Reggae icon Robert Nesta Marley did not die a poor man and his family escaped destitution, thanks to the wealth he left behind from his years of musical dexterity which shot him to global acclaim as one of the best musicians of all time.
Born on this day, February 6, 1945, Bob Marley lived a humble life as he promoted freedom for poor and oppressed people, social equality, and justice. However, his death on May 11, 1981, from cancer was followed by decades of lawsuits over his estate which was reported to be worth about $30 million when he died.
Bob Marley did not leave behind a will as per his Rastafari beliefs that characterize lawyers and legal documents as evil and tools of Babylon. His family could only depend on the Jamaican intestate law to decide on the distribution of his wealth.
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His wife, Rita Marley, would have received 10% of his assets and would be entitled to another 45% throughout her life while his at least eleven children by seven different women would share the balance. This didn’t seem fair to some and it didn’t go down well.
Marley’s business attorney, David Steinberg,
The scheme was uncovered by one of Marley’s former managers and it began a long series of legal battles which ended after the two accomplices were found guilty to fraud and other illegalities to the tune of $6 million.
Rita Marley also confessed and stated that she acted upon the advice of the attorney. She lost her administrative control of Bob Marley’s estate which she had since his death until 1986.
At the same time, other legal claims popped up from several children of Marley and their mothers; one from the Wailers, Marley’s eight bandmates at the time of his death; and another from Cayman Music, which claims to own some of Marley’s recordings.
Marley’s mother also moved to his $300,000 South Dade house in Miami in 1977 and Chris Blackwell, president of Island Records, Marley’s record label, wanted to include the property in an $8.2-million sale of Marley’s estate.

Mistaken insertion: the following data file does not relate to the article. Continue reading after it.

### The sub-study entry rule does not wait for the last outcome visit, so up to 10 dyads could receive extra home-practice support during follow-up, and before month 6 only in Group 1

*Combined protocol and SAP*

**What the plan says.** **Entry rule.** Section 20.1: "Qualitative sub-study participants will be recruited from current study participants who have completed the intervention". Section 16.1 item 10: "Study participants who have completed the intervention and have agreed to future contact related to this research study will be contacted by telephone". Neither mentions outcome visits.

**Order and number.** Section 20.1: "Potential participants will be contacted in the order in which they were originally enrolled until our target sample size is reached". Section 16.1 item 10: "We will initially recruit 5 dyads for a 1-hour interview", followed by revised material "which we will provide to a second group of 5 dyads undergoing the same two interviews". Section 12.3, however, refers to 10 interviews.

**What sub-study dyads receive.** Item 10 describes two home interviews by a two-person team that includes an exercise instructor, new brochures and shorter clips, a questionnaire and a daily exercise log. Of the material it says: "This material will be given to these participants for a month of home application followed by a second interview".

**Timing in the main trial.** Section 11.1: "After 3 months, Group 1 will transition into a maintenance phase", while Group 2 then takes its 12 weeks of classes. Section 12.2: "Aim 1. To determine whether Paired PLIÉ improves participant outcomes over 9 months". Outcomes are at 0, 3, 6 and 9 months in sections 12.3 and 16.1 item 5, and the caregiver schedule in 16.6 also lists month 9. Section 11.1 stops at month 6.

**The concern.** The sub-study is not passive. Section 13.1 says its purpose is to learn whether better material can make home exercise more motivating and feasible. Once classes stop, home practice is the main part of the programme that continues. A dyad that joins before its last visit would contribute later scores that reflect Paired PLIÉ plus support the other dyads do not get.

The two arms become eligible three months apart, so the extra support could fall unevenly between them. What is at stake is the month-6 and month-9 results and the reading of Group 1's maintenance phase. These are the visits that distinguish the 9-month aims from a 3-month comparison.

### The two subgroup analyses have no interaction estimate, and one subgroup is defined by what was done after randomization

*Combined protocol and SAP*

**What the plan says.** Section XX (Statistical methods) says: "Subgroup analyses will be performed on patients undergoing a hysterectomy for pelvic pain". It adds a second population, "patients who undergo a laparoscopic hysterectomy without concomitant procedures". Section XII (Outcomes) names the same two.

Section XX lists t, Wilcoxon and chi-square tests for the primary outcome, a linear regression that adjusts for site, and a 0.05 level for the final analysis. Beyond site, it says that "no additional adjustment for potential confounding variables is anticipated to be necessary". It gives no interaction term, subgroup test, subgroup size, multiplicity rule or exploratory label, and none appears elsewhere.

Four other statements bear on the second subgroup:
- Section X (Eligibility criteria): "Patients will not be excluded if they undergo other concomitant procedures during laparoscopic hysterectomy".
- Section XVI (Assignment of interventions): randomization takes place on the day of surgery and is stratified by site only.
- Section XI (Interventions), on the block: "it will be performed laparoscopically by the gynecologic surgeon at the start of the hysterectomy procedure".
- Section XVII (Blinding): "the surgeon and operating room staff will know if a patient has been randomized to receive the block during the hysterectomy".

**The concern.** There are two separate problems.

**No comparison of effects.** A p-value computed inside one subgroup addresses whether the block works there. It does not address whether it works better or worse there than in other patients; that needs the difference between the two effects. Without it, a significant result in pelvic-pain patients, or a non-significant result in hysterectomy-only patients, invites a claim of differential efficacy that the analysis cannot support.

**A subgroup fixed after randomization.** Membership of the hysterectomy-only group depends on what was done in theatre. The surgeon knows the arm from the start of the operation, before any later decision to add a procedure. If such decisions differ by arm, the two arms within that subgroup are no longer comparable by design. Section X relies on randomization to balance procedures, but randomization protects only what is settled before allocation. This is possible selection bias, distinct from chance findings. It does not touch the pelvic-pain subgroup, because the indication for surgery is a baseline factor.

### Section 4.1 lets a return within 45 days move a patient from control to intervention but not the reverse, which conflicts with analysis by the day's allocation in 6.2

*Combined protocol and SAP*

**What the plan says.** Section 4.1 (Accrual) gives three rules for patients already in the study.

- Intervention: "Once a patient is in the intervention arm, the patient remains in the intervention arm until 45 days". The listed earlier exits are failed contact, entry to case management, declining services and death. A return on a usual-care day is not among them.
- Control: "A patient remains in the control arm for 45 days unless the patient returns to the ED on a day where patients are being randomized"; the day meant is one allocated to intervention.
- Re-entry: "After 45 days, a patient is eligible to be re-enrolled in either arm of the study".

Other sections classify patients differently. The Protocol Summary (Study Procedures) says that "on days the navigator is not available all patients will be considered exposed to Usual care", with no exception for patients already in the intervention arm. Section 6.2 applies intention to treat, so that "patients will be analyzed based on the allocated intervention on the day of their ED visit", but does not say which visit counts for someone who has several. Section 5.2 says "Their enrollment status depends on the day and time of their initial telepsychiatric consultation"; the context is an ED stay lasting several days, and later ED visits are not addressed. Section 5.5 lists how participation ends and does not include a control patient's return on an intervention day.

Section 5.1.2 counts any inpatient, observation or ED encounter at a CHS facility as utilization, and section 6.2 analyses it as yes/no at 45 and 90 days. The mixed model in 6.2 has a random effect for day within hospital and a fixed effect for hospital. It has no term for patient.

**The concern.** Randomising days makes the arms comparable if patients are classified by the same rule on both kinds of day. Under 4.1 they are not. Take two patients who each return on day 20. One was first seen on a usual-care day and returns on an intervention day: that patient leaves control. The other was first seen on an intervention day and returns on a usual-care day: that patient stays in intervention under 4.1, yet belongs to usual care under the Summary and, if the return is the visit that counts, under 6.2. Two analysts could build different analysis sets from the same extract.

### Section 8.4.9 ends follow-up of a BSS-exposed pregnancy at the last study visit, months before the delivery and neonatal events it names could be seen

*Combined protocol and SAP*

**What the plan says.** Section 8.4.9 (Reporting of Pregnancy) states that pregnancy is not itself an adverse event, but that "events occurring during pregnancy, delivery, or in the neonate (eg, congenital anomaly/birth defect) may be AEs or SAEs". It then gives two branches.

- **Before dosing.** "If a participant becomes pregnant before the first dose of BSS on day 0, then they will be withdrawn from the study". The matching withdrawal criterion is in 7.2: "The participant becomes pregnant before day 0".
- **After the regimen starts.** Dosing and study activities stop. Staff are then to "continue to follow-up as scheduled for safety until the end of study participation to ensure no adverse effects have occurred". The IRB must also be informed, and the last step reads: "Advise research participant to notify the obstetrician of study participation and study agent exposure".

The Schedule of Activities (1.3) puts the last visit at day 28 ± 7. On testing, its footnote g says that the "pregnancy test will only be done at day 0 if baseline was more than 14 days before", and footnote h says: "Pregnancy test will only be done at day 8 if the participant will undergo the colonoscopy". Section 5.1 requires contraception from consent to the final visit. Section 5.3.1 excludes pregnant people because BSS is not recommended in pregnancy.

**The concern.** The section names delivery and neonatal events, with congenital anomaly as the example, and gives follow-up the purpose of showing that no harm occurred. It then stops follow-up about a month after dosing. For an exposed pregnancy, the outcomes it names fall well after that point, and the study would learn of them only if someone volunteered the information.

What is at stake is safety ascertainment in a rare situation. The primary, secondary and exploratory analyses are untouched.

Blackwell would get royalty rights from Marley’s recordings, copyrights for his songs after 1976 and real estate including South Dade house if the deal sailed through. He expressed willingness to negotiate the sale of the house but Bob Marley’s mother contested the deal. The legal battle ended after a decade with both parties benefitting.
In another legal battle that ended in the early 90s, the Jamaican Supreme Court ruled that Rita Marley and Marley’s children had the exclusive right to use Marley’s name, likeness and image for commercial purposes.
This ruling prompted another lawsuit in 2011 when Rita Marley and nine of Bob’s children sued his half-brother, Richard Booker and two of his corporations. Booker was using Marley’s name and image to market the annual 9 Mile Music Festival in Miami and he owned a company which gives tours of the village where Marley was born and is now buried.
He was also trademarking the term “Mama Marley” for his line of fish products. Booker claimed that Bob Marley had given him permission to use the family name. After a year in court, the family reached a settlement agreement.
As of 2018, Bob Marley is the fifth top-earning dead celebrity, according to Forbes. His estate, now named House of Marley, is managed by four of his children, Rohan Marley, the brand officer of the estate; Cedella; Stephen and Ziggy, while the rest sit on a board and share the proceeds evenly.
The proceeds are derived from the sale of products in more than 48 countries, according to Forbes, which included headphones, Marley Natural cannabis, smoking accessories, Get Together portable speakers (which logged $6 million in sales in 2016) and Smile Jamaica earphones ($8.1 million).
There are also Uplift earphones; Marley Coffee (managed by Rohan) and Marley Natural (managed by Cedella) which sells herb-related products such as smoked-glass water pipe.
The Marley family have hired a team to help run House Marley and to deal with the unauthorized use of Bob’s name and likeness. Forbes estimates that unauthorized sales of Marley music and merchandise generate more than half a billion dollars a year, though the estate disputes this.